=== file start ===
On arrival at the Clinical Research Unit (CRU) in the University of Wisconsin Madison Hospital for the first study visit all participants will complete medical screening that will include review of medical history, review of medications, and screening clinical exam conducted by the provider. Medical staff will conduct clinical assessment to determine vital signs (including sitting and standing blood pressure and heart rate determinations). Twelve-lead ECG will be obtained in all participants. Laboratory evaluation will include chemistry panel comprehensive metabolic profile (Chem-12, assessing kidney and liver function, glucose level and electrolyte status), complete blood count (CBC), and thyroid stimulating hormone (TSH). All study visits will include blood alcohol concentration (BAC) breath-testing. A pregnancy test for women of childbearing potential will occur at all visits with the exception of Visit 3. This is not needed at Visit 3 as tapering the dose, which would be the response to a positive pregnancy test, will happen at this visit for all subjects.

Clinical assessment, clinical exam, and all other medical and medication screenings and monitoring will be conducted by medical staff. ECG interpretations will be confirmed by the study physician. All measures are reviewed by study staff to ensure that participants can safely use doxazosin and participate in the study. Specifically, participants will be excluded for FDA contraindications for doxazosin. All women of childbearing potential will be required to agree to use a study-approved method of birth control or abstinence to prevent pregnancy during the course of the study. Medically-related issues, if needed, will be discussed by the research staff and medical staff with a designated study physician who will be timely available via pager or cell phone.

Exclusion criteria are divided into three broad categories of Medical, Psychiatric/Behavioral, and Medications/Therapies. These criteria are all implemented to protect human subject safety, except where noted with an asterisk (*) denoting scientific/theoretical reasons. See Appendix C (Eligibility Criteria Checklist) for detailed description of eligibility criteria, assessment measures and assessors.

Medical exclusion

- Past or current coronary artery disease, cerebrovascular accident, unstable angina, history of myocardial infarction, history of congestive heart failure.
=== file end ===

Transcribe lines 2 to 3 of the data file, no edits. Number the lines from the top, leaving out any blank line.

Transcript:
Clinical assessment, clinical exam, and all other medical and medication screenings and monitoring will be conducted by medical staff. ECG interpretations will be confirmed by the study physician. All measures are reviewed by study staff to ensure that participants can safely use doxazosin and participate in the study. Specifically, participants will be excluded for FDA contraindications for doxazosin. All women of childbearing potential will be required to agree to use a study-approved method of birth control or abstinence to prevent pregnancy during the course of the study. Medically-related issues, if needed, will be discussed by the research staff and medical staff with a designated study physician who will be timely available via pager or cell phone.

Exclusion criteria are divided into three broad categories of Medical, Psychiatric/Behavioral, and Medications/Therapies. These criteria are all implemented to protect human subject safety, except where noted with an asterisk (*) denoting scientific/theoretical reasons. See Appendix C (Eligibility Criteria Checklist) for detailed description of eligibility criteria, assessment measures and assessors.